Krill fishery reports reveal eco-efforts a success

By Nikki Hancocks contact

- Last updated on GMT

istock | cascoly
istock | cascoly

Related tags: Krill, fishery

Krill harvester Aker BioMarine has received an A-rating for its fishery sustainability for the fifth year running, only days after an international report found more krill in its fisheries than in 2000.

The ‘A’ rating in the Sustainable Fisheries Partnership​ ​reduction fisheries report - which looked at 26 reduction fishery stocks worldwide - means its Antarctic krill fishery is in 'very good condition'.

This good news comes just days after new international research led by The Norwegian Institute of Marine Research (IMR), found more krill in the Antarctic Peninsula than was found in the last major krill survey in 2000.  

According to the report, in 2018 about 310,000 tonnes of krill was harvested, representing half the permissible quota and less than 0.5 percent of the biomass.

Antarctic krill (Euphausia superba​) exists within a narrow band of cold water temperatures (up to ~5°C) and is an important part of the Antarctic ecosystem as it is a key food source for many marine animals but it is harvested for supplements for humans as it is a rich source of high-quality protein and omega-3 fatty acids​.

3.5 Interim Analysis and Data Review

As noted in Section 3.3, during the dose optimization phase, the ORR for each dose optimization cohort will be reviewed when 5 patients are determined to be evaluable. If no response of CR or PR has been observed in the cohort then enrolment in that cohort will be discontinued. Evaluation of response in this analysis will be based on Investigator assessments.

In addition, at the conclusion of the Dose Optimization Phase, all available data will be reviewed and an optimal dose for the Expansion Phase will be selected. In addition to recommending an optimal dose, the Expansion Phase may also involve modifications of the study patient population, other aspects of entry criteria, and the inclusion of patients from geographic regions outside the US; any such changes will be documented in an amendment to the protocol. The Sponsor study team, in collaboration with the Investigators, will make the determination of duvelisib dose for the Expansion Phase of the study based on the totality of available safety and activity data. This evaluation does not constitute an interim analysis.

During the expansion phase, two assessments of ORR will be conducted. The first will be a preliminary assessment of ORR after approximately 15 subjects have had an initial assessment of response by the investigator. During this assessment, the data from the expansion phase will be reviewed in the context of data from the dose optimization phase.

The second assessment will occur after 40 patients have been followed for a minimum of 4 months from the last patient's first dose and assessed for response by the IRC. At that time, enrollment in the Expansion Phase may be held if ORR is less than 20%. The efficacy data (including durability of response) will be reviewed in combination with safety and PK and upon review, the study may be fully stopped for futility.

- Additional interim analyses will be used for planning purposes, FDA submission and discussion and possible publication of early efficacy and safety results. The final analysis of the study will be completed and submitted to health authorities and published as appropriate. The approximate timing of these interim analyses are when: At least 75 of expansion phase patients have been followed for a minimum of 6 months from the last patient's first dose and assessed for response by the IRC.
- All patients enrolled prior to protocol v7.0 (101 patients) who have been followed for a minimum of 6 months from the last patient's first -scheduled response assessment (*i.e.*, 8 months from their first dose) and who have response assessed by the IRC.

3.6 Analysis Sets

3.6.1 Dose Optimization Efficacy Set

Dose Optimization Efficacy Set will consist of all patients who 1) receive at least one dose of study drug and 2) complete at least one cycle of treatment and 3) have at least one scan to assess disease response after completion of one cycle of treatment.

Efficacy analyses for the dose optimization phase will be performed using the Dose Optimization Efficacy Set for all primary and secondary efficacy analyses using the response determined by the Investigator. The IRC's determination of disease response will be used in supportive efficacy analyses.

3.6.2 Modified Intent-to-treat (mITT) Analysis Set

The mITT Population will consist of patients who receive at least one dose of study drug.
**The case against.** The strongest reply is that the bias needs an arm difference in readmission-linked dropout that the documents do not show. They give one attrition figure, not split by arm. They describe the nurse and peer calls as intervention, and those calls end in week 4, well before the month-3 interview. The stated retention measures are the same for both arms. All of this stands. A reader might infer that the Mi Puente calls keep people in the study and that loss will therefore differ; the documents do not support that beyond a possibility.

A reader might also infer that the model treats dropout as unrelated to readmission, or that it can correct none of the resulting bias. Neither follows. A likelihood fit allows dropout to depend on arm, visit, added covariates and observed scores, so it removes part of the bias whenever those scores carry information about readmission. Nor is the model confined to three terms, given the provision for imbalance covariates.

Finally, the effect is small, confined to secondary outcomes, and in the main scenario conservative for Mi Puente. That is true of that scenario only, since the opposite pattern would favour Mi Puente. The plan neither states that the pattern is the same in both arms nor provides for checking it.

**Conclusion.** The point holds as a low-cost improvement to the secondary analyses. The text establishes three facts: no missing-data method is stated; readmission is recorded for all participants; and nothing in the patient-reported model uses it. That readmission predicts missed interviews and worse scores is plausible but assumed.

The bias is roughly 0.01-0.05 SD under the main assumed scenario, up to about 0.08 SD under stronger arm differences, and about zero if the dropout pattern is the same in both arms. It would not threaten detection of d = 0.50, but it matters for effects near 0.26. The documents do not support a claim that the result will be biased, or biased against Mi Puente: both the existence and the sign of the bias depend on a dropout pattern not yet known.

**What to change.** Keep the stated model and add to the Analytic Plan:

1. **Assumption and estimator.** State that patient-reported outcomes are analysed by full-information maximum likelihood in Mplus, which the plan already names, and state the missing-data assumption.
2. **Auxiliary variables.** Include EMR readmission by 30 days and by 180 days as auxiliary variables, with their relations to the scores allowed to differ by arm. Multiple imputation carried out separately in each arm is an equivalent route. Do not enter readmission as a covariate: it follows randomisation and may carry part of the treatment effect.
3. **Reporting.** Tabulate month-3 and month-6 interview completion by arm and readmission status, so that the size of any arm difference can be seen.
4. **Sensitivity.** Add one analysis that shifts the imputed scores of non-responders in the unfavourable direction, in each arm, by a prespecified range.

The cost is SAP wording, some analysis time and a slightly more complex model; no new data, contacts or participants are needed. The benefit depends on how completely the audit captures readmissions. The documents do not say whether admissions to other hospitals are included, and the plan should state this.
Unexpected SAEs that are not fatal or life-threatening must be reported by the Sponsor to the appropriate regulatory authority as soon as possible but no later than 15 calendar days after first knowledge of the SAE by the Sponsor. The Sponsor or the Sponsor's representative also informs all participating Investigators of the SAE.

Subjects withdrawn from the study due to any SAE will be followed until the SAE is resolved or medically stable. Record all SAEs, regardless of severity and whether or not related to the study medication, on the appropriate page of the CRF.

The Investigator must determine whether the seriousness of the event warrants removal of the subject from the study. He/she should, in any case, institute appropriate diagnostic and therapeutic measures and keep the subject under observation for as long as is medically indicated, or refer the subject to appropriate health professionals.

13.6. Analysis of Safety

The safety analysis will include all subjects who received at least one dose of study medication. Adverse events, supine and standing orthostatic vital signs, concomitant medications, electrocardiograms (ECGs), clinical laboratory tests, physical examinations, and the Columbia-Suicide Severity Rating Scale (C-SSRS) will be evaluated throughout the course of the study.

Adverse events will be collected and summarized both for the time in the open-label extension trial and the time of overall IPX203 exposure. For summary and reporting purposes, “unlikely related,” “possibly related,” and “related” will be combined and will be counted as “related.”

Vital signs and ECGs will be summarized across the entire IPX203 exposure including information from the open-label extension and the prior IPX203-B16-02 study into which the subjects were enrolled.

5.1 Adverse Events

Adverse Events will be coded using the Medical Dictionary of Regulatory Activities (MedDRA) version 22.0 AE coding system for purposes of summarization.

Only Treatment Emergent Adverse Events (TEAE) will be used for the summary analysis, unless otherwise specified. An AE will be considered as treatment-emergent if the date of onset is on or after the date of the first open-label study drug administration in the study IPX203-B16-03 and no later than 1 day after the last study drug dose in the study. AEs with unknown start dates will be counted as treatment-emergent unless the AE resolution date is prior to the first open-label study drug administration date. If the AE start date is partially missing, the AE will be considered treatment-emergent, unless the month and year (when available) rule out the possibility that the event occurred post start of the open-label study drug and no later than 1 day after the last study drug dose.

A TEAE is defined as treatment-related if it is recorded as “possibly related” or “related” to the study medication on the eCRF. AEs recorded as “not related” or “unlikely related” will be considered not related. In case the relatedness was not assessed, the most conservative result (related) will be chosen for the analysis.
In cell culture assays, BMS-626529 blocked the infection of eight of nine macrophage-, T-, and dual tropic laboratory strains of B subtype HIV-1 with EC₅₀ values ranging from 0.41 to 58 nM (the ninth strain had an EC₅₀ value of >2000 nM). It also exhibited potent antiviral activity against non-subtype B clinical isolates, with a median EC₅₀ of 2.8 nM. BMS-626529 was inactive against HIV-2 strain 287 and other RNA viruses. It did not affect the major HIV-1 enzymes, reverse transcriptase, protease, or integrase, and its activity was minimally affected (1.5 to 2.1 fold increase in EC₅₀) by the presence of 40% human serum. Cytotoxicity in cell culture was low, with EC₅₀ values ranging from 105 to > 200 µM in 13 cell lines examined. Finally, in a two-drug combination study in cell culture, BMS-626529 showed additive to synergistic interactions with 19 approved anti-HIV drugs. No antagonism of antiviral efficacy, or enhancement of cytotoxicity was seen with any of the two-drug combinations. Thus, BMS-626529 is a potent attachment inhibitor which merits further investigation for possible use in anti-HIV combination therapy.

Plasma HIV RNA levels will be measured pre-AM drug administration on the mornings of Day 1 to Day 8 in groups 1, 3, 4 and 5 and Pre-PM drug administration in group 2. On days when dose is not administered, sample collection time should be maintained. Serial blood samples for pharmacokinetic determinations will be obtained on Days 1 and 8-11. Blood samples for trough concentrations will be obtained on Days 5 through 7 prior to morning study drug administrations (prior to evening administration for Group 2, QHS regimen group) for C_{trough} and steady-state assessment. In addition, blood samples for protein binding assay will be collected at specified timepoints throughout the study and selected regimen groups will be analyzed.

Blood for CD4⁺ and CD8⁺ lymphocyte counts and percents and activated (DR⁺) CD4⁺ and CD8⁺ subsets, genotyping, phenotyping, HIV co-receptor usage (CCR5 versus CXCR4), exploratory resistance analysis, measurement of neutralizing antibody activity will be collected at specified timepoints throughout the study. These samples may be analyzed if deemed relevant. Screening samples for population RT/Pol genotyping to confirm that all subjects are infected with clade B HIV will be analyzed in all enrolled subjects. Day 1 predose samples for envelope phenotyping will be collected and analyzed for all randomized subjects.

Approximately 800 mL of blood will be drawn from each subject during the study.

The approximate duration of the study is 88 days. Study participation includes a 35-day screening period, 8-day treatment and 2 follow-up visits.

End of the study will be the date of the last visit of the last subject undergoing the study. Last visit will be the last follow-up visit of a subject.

The IMR report was discussed at the Commission for the Conservation of Antarctic Marine Living Resources (CCAMLR) committee meeting in Hobart, Tasmania, last week.

Runa Haug Khoury, sustainability director for Aker BioMarine, attended the meeting and said the committee agreed current catch quotas and voluntary restrictive zones​ are working.

“The report’s result is very good news and confirms that the biomass is healthy and voluntary measures are working. This does not change the quota but it underpins that the fisheries are sustainable,”​ she told NutraIngredients.

“Aker BioMarine is committed to conserving the krill eco-system for both human and planetary health. These new krill population estimates show that the conservation measures driven by the CCAMLR community of regulators, scientists and efforts by industry are working well to sustain healthy krill levels.

 “To us, it makes no sense to take something out of the ocean to improve world health, if it simultaneously compromises the health of the ocean.”

Norway, China, Korea, Ukraine and the United Kingdom collaborated with the Association of Responsible Krill fishing companies (ARK) to make the large-scale survey possible through a considerable fleet effort.

Related topics: Regulation & Policy

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